The authors of the report, from the Fred Hutchinson Cancer Research Center and the University of Washington, looked at data from 787 Phase II/III adult cancer trials launched between 2000 and 2011 that were sponsored by the National Cancer Institute’s National Clinical Trials Network, which includes leading academic institutions, community medical centers and other healthcare organizations as participating sites. Excluding trials that closed because of toxicity or interim results, the researchers found that 145 trials–or 18%–closed with low enrollment or were accruing at less than 50% of their target enrollment three years or more after the clinical trial began.

If a trial is stopped early or is not able to finish as planned because of poor accrual, researchers involved in the study cannot report any results of the trial.

Individuals must meet specific requirements, or eligibility criteria, to enroll in a clinical trial. Eligibility criteria vary from study to study and may include certain prerequisites like age, gender, medical history and current health status. Cancer trials usually require that patients have a particular type and stage of cancer. All of these factors limit which trial or trials prospective participants are able to sign up for.

Previous research has examined these barriers and others from both a patient perspective and healthcare provider standpoint. But this latest study identifies reasons why certain trials are able to accrue patients faster than expected while others aren’t able to attract even a fraction of the intended number of participants.

One major factor impacting whether patients sign up for a clinical trial is the likelihood that they will receive the treatment being tested. New experimental drugs are more likely to draw a higher number of patients, especially in Phase II trials, which test the efficacy of a drug in a bigger group of people than in an initial Phase I safety trial. In a Phase II trial, there is usually no placebo so all participants receive the treatment. However, different groups within the trial may get different doses or get the treatment in different ways to see which is safest and most effective. Accrual tends to drop in Phase III trials for new therapies because participants are randomized into treatment and placebo groups.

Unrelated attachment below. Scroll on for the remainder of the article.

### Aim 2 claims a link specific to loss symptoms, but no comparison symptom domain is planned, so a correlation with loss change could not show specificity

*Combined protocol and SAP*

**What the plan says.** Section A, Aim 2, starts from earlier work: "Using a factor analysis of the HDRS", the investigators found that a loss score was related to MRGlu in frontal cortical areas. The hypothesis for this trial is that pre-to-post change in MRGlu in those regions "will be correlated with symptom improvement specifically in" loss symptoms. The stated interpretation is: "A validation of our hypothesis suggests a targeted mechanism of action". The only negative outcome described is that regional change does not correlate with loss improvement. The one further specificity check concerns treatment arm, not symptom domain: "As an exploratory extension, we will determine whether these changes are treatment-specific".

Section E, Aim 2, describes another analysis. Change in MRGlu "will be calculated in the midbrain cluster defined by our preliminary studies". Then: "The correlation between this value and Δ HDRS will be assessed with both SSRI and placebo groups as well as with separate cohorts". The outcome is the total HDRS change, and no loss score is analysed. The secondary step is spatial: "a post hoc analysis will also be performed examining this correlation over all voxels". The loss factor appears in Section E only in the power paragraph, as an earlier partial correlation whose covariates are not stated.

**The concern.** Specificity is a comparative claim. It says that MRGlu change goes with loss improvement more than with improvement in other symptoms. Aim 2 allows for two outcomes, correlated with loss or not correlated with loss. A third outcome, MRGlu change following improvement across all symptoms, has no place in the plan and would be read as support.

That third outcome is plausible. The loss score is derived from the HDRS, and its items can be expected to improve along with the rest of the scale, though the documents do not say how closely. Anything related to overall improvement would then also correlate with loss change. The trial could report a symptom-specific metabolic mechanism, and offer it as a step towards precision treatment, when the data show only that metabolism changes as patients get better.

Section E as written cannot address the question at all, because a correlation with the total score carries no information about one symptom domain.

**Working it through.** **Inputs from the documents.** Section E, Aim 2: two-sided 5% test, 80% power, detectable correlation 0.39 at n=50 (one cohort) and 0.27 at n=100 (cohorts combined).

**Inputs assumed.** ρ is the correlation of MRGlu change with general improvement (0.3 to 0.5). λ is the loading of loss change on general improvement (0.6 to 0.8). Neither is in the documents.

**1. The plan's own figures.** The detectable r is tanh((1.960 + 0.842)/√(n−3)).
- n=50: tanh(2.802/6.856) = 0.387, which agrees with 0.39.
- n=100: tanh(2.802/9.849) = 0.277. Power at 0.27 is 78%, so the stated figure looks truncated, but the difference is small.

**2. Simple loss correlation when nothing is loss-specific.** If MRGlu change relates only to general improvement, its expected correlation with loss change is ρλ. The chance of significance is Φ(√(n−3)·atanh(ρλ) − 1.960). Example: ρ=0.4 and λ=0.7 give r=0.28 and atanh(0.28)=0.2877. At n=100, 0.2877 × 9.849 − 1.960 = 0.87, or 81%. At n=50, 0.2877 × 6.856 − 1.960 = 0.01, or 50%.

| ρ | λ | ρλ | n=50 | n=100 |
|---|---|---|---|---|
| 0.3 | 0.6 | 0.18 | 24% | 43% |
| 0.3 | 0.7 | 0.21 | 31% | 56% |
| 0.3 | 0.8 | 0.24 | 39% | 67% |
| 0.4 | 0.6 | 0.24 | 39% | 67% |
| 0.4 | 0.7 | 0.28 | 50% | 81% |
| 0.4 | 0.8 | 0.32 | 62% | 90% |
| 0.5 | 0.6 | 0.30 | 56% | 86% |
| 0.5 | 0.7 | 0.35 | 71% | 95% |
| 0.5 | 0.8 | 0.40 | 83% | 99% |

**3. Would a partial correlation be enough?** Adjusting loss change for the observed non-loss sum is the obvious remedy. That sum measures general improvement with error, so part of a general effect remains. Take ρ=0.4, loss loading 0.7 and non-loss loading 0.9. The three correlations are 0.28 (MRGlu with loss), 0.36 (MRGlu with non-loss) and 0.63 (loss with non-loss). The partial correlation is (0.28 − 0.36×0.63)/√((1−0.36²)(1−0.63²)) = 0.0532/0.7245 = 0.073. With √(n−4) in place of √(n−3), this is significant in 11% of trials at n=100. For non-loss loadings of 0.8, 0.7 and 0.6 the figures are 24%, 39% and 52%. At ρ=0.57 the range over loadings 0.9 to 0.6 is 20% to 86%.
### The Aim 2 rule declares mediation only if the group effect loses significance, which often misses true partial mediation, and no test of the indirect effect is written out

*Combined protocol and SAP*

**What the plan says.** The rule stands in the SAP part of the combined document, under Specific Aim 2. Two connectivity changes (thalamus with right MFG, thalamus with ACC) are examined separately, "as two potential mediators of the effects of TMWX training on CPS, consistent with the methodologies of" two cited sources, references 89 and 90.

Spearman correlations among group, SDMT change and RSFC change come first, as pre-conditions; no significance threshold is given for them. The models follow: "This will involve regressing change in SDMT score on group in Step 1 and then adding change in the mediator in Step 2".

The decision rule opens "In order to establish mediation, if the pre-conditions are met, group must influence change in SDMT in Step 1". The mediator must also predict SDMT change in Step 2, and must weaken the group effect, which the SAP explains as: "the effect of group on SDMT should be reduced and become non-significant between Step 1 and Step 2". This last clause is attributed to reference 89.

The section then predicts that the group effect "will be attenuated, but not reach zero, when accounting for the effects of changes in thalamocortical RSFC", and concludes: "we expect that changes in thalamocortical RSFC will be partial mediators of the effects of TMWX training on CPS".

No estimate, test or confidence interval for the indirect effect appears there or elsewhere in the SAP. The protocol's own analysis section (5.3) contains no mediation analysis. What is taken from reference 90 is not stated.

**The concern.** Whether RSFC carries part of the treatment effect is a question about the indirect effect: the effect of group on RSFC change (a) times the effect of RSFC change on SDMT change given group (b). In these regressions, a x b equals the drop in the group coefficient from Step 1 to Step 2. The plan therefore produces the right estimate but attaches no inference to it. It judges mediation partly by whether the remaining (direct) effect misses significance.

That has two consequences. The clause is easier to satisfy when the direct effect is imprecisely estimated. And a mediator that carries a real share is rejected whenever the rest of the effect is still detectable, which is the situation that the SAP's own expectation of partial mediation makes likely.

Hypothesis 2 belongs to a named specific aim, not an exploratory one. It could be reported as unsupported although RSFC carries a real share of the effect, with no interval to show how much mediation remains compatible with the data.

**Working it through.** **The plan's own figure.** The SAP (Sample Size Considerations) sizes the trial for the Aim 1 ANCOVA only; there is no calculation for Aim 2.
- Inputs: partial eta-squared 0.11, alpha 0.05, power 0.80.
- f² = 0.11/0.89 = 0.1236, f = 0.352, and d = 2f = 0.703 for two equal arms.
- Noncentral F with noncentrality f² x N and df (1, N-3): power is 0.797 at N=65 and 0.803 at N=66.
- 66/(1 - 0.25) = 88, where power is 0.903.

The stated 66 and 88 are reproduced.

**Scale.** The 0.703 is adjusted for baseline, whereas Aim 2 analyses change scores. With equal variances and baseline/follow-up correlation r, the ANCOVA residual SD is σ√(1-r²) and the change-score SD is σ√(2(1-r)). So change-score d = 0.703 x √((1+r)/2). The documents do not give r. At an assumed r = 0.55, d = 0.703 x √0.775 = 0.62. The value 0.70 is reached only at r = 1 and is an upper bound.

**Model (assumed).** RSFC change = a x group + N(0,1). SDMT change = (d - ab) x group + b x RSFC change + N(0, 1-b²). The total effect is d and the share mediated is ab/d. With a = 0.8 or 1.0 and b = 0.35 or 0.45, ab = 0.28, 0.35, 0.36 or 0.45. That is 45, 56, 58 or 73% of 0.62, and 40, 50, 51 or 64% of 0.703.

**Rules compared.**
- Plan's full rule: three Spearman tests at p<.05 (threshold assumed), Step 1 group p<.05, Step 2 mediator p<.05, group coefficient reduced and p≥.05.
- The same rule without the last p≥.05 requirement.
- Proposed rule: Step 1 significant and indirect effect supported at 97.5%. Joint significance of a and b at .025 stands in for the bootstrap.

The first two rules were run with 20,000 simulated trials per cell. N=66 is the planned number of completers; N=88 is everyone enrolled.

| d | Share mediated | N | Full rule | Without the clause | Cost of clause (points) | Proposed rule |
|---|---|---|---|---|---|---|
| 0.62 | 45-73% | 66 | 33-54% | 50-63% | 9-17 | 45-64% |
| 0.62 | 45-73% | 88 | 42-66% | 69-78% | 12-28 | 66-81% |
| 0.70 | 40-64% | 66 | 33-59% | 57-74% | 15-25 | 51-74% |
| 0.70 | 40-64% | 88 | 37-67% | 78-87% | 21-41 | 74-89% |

Another design element in clinical trials that could dissuade potential participants from joining is requiring an invasive procedure in order to qualify for the trial. For example, some cancer trials need to perform a biopsy to obtain a tissue sample in order to determine whether patients are even eligible for the trial. Many biopsies use a fine needle, but sometimes surgery may be needed to get an appropriate tissue sample. Many individuals are reluctant to go through such a procedure if there’s no guarantee that they’ll be able to be in a study.

Other issues that account for low accrual are that trial organizers face increased competition for patients from currently ongoing trials, and they may also plan to enroll a higher proportion of the available patient population than they are realistically able to recruit.

Taking these risk factors and others into consideration, the researchers developed an algorithm to help predict patient accrual in cancer clinical trials. They hope the tool could eventually aid in the design and prioritization of future clinical trials.

Emily Mullin is a DC-based science writer, focusing on health and medicine. Follow her at Forbes and on Twitter.